"Almost the Same, but Not Quite": English Poetry by Eighteenth-Century Scots

By Andrews, Corey E. | Eighteenth Century: Theory and Interpretation, Spring 2006 | Go to article overview

"Almost the Same, but Not Quite": English Poetry by Eighteenth-Century Scots


Andrews, Corey E., Eighteenth Century: Theory and Interpretation


In a response to David Morris's article "Burns and Heteroglossia," Carol McGuirk asserted that "the logical line of argument in encouraging a serious interest in Burns will lie in connecting him to, rather than sundering him from the practices of eighteenth-century literary (and especially poetic) discourse." (1) In the ten plus years since the publication of her article, critics interested in eighteenth-century Scottish poetry have answered McGuirk's call, producing an array of intriguing interpretations that aim to connect Burns's work to British poetic discourse. (2) However, English poetry by eighteenth-century Scots--that is, poetry written in English--has continued to create obstacles for critics, often due to its perceived aesthetic deficiencies. Along with this, the tendency to align English verse by Scots with other assimilationist practices has long been a trademark of pathology-oriented analyses, a cottage industry that has had deep roots in Scottish literary studies. (3) Although recent criticism has moved considerably away from such wide-ranging assumptions, English poetry by eighteenth-century Scots still has not received the attention needed to connect it to the mainstream of eighteenth-century British poetic discourse.

One particularly influential contemporary approach to eighteenth-century Scottish poetry has employed Bakhtinian theory to account for its multiple language usage. Although this methodology allows for a more nuanced analysis, it has yet to adequately address the role of English poems by Scots. For instance, Morris's article elaborated how Bakhtin's ideas concerning heteroglossia in novelistic discourse could be fruitfully applied to Burns's verse. Defined as "the principle of mixture which creates a new, compound or pluralized discourse from previously separate national languages or distinct social dialects," heteroglossia was perceived by Morris primarily in those Burns works that have a "hybrid" status, employing English and Scots to greater or lesser degrees. (4) Registering the equivalency (or lack thereof) between the two appeared to be one of Morris's primary goals, along with the suggestion that the key poetic and theoretical value of Burns's body of writing is in fact its embodiment of heteroglossia.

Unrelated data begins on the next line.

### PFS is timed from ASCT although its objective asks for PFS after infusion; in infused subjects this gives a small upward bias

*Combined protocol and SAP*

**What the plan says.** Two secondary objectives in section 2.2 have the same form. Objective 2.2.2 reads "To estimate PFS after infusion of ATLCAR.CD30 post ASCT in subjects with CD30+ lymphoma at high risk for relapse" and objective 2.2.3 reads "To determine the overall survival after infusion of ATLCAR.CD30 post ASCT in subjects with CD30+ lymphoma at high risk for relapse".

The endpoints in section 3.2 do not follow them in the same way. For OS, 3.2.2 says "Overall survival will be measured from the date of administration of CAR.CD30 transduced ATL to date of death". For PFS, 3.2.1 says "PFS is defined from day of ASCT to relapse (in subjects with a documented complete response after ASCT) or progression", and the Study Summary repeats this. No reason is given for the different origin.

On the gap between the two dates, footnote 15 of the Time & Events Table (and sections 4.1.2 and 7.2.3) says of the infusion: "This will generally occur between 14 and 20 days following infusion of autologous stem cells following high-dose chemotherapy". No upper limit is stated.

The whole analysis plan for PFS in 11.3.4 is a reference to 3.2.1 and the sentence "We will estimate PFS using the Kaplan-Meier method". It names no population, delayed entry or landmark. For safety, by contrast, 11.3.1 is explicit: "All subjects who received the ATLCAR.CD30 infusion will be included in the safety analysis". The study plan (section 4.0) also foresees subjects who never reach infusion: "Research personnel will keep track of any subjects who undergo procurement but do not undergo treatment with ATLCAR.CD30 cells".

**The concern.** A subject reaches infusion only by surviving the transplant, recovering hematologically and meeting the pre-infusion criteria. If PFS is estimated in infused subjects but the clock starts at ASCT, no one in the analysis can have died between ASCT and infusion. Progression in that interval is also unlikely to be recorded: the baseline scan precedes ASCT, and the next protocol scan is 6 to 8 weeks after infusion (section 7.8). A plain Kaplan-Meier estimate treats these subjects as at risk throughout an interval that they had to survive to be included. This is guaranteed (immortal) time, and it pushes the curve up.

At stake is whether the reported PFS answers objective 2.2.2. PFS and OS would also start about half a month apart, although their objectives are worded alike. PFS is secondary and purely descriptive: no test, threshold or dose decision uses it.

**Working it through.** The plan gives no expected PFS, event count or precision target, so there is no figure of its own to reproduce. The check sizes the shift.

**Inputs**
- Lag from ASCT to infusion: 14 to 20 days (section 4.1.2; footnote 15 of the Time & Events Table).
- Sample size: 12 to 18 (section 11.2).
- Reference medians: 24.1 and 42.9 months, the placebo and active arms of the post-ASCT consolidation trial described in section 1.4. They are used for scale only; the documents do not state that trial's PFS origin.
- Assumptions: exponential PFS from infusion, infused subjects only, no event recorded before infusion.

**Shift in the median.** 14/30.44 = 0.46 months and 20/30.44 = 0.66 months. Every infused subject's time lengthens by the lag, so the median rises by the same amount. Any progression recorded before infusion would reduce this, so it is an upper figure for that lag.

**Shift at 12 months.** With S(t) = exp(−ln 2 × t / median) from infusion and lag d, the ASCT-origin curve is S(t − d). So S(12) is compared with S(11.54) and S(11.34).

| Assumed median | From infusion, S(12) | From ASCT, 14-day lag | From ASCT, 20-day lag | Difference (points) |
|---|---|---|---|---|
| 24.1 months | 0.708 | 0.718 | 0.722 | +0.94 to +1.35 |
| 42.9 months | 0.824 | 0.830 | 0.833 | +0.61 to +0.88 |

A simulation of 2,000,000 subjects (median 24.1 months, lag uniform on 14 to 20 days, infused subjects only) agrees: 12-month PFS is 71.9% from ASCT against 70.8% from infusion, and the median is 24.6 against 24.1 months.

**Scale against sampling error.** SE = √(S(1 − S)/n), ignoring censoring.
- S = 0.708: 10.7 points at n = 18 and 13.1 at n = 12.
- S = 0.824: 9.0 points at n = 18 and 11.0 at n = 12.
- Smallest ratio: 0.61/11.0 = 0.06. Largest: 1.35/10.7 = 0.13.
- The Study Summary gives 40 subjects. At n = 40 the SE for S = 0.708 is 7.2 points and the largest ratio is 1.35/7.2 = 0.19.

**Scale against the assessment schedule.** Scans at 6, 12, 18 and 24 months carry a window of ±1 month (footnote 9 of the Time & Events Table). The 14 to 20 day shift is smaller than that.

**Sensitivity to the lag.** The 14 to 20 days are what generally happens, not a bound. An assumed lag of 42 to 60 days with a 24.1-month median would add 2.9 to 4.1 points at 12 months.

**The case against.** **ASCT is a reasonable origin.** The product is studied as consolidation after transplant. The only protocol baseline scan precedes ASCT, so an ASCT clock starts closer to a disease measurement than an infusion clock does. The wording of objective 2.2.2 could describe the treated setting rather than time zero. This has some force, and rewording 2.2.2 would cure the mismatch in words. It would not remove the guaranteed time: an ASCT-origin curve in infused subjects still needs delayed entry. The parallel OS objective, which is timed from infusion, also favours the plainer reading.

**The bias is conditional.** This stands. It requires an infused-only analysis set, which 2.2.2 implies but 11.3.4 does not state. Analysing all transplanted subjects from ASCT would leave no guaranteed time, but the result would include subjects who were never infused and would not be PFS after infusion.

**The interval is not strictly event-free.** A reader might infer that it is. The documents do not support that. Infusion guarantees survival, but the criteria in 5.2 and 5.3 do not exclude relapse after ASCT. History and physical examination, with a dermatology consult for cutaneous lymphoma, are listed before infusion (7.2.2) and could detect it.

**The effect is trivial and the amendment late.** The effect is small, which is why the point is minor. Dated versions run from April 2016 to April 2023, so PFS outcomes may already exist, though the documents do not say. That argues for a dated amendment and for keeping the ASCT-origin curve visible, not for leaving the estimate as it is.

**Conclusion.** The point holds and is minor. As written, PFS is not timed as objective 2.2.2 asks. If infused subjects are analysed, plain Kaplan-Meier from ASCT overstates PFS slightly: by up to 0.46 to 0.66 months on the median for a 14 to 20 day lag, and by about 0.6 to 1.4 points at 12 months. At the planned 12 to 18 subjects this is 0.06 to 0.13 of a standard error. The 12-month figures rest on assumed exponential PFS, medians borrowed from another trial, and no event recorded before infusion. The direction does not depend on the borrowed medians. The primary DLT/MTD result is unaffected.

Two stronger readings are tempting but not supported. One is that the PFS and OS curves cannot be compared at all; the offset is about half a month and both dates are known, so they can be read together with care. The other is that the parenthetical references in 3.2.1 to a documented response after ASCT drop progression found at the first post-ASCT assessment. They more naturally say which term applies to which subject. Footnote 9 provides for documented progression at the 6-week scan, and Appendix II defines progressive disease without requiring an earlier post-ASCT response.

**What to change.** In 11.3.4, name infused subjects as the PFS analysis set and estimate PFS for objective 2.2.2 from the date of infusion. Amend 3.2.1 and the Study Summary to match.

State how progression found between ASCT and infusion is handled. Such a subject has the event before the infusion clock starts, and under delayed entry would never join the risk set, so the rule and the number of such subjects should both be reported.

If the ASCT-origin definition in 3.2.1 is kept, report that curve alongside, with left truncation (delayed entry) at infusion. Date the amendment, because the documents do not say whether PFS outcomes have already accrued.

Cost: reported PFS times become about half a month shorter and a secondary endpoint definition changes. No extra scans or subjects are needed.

In her response, McGuirk not only refuted previously held limitations on applying the concept of heteroglossia to poetry, but also argued for the necessity of accepting that the Scots vernacular revival "was mediated by Augustan genre theory." (5) This focus on the hybridity of Burns's language usage (a feature of both articles) extends to the poetic analysis, where poems and songs that exhibit a blended Scots and English are a primary source of interest for Bakhtinian analysis. A second strain of the Bakhtinian approach has employed the theory of the carnivalesque to eighteenth-century Scottish poetry; such poems as Burns's "The Holy Fair" and Robert Fergusson's "The King's BirthDay in Edinburgh" have been proffered as Scottish exemplars of the carnivalesque, often presented as the paradoxical mingling of high and low cultures. (6) This type of Bakhtinian analysis also tends to favor the hybrid, this time figured more through poetic content than heteroglossia.

Although such Bakhtinian approaches open the range of possible interpretations of eighteenth-century Scottish poetry, the number of poems that exhibit heteroglossic or carnivalesque qualities is limited. Critical attention appears to remain focused on hybrid poems by eighteenth-century Scots, while their verse solely in English continues to be ignored. Instead of deploring such poems' lack of either aesthetic quality or heteroglossic attributes, this analysis will explore how and why English poems by Scots are an integral part of eighteenth-century Scottish literary practice. Until English poems by Scots are seen more as the result of conventional poetic choices rather than the products of assimilation or cultural imperialism, the perception of eighteenth-century Scottish verse will continue to be restricted to only a very select group of Scots or hybrid Scots poems. …

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